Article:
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Name: Aleksandra S.
Status: Student
Age: 20s
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Question:
What is the standard on determining a new bacteria species? More specifically, when the highly variable rRNA is sequenced and the sequence entered into BLAST or some other database, what % sequence difference is considered sequencing error, otherwise what is the standard % difference between sequences that warrants a new species classification. I've heard 5% and I've also heard 10%, is there a setstandard?



Replies:
According to my knowledge, the 'official' criteria for new species is not the rRNA identity, but the degree of overall DNA similarity, as determined by the temperature required to separate two DNA strands (the melting temperature, Tm). In a publication of the ad-hoc committee on Reconciliation of Approaches to Bacterial Systematics, in 1987 (Wayne et al, International Journal of Systematic Bacteriology 37:463-464) a bacterial species was defined as a group of strains (including the type strain) sharing 70% or greater DNA-DNA relatedness with 5 degrees C or less difference of melting temperature (Delta Tm).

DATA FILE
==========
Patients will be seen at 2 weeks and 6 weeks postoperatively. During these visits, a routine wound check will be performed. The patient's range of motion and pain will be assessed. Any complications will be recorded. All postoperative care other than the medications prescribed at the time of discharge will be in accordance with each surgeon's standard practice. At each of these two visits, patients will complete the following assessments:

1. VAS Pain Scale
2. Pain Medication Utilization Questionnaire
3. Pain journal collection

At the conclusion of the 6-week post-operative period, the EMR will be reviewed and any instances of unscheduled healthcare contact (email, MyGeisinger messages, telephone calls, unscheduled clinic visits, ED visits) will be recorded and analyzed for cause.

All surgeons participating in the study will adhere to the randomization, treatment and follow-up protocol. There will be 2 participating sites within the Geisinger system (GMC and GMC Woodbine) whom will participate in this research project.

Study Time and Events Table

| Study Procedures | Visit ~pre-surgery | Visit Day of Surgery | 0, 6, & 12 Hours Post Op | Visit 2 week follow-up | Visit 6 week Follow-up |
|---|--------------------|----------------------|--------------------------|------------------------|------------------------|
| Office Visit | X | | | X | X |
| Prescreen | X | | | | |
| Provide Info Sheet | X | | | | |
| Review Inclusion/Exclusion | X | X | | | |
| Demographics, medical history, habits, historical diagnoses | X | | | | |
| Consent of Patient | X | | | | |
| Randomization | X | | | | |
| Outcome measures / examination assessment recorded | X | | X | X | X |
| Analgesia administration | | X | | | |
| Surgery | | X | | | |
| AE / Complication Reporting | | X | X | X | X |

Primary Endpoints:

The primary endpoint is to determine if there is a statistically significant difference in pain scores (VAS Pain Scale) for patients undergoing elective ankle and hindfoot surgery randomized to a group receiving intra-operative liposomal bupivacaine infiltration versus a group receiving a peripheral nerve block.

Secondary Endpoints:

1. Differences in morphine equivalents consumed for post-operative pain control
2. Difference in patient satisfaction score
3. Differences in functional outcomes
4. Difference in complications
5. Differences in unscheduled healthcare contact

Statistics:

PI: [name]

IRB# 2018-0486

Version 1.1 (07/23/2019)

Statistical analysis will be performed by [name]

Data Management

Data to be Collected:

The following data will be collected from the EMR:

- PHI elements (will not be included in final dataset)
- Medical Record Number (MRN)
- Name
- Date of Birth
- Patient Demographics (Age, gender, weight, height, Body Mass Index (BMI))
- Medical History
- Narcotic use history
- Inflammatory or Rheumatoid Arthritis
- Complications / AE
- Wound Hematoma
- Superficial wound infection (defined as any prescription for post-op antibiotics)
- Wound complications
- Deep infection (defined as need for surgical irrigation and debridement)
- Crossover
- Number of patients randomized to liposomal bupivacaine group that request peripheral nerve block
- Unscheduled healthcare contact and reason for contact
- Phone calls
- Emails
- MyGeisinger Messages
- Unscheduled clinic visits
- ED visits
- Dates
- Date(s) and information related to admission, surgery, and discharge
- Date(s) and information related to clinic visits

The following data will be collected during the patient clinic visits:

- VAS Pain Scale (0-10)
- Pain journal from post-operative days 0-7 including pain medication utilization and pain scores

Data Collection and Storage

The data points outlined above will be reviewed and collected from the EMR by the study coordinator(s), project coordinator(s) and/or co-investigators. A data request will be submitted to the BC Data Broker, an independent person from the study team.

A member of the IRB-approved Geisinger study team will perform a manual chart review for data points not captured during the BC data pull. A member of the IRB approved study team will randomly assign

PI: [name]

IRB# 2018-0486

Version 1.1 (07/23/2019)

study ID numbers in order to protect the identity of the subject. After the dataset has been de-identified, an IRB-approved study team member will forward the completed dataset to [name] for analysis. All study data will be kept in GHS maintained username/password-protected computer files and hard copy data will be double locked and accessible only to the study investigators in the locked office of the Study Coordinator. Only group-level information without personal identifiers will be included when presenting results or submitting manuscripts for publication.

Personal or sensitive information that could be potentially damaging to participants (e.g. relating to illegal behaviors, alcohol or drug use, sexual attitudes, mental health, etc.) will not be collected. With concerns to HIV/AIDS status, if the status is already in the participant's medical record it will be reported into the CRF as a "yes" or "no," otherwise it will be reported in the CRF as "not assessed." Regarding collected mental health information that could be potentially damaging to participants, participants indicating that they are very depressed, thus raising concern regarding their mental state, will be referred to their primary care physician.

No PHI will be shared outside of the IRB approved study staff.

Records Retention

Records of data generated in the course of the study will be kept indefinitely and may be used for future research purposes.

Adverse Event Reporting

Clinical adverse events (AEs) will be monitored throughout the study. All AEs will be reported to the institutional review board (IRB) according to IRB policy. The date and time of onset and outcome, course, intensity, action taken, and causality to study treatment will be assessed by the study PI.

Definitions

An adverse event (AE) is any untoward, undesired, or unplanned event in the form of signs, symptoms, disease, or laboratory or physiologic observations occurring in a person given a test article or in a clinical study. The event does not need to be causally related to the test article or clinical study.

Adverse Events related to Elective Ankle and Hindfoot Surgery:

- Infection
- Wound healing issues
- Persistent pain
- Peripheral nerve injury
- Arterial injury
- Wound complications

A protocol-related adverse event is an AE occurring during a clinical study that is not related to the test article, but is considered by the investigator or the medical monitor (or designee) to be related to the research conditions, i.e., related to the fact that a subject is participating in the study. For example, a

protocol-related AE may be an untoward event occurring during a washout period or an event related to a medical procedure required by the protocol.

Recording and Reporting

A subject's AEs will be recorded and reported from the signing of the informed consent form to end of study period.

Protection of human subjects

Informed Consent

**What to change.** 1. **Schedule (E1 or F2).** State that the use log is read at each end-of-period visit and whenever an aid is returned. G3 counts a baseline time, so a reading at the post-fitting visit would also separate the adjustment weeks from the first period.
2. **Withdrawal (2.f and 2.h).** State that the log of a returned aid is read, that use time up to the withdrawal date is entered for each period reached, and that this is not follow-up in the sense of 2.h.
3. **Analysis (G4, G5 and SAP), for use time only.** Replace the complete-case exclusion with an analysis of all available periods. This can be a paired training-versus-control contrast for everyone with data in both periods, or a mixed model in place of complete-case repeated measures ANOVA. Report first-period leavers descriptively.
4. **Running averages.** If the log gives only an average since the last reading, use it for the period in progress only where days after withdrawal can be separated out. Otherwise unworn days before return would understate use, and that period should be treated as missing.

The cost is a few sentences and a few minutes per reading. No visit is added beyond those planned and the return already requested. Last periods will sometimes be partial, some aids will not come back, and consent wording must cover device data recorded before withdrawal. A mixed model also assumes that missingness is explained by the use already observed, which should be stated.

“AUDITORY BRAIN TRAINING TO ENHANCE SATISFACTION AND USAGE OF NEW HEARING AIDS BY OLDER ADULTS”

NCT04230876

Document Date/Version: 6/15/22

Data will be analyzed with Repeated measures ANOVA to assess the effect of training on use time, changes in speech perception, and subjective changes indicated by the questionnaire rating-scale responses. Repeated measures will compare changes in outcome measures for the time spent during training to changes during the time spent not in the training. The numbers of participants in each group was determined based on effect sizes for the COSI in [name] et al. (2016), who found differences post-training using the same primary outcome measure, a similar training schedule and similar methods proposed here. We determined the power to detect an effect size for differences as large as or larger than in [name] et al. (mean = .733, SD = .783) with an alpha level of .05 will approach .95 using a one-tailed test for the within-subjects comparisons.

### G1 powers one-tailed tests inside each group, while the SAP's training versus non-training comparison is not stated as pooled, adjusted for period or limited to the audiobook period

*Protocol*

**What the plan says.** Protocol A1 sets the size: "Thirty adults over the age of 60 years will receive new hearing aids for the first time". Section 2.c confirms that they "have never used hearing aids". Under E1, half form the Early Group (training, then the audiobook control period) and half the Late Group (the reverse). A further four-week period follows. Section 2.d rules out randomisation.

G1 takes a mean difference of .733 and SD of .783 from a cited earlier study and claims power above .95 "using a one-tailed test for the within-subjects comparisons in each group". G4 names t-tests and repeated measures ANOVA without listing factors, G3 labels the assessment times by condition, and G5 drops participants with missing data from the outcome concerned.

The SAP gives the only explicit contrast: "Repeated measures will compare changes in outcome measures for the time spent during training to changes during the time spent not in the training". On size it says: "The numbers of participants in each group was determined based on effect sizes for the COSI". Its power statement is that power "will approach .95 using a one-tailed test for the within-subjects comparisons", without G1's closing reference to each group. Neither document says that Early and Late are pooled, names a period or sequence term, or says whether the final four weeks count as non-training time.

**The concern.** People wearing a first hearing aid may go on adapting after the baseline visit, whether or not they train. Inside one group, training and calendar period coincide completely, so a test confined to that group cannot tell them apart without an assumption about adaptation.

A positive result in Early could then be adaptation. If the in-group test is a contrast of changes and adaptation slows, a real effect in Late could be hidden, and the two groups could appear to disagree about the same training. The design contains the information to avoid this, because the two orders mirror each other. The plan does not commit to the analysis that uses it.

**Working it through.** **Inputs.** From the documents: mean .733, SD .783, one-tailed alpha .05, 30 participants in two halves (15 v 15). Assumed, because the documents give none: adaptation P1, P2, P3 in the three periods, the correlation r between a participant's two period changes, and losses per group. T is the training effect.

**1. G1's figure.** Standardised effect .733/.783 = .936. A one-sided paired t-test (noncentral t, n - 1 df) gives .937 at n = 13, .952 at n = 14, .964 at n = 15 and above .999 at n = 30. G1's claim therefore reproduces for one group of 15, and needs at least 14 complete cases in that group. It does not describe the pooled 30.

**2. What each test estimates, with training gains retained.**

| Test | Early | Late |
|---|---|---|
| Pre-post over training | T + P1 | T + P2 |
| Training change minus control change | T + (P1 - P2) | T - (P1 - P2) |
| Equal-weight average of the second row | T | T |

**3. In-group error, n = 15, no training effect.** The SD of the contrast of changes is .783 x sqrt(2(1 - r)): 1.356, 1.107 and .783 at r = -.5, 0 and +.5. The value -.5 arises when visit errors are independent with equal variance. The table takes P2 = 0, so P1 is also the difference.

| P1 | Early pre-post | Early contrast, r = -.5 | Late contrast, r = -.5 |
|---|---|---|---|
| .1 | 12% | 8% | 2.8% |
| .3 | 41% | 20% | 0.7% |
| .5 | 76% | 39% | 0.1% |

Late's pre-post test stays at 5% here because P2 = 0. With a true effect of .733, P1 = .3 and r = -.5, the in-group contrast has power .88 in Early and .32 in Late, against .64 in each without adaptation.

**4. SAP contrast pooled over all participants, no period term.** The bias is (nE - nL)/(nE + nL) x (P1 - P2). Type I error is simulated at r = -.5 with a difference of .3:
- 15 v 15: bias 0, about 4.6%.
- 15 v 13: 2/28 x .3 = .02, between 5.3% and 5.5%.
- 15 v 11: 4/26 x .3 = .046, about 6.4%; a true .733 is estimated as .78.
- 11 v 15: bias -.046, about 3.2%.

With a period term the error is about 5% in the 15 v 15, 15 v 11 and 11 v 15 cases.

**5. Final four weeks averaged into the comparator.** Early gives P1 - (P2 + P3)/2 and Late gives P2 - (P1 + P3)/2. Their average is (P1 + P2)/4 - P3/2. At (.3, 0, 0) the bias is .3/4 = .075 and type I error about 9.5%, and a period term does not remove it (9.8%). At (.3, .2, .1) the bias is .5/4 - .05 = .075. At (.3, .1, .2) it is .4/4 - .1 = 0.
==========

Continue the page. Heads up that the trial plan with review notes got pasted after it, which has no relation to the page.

The rRNA genes are so strongly conserved that they do no vary significantly within a species. In other words, the rest of the DNA will mutate and vary stronger than the rRNA, so that the Tm will have changed considerably by the time rRNA would no longer 'fit the species'. However, the degree of variation of rRNA genes may be different from species to species. So if you would compare the rRNA within a species, this may vary 1% in one, and 5% in another. Without the back-up data on DNA-DNA hybridization one can not define if an isolate should be incorporated in an existing species or not. In practice, biochemical/bacteriological tests, often representing certain phenotypes, are combined Tm data. Novel species are constantly being discovered and defined, sometimes because they are isolated and/or characterized for the first time, or by reanalysis of pre-existing (and pre-classified) organisms. Peer-reviewed publication in the J. Bact. Syst. is generally seen as an important step for a novel species to be accepted.

Dr. Trudy Wassenaar



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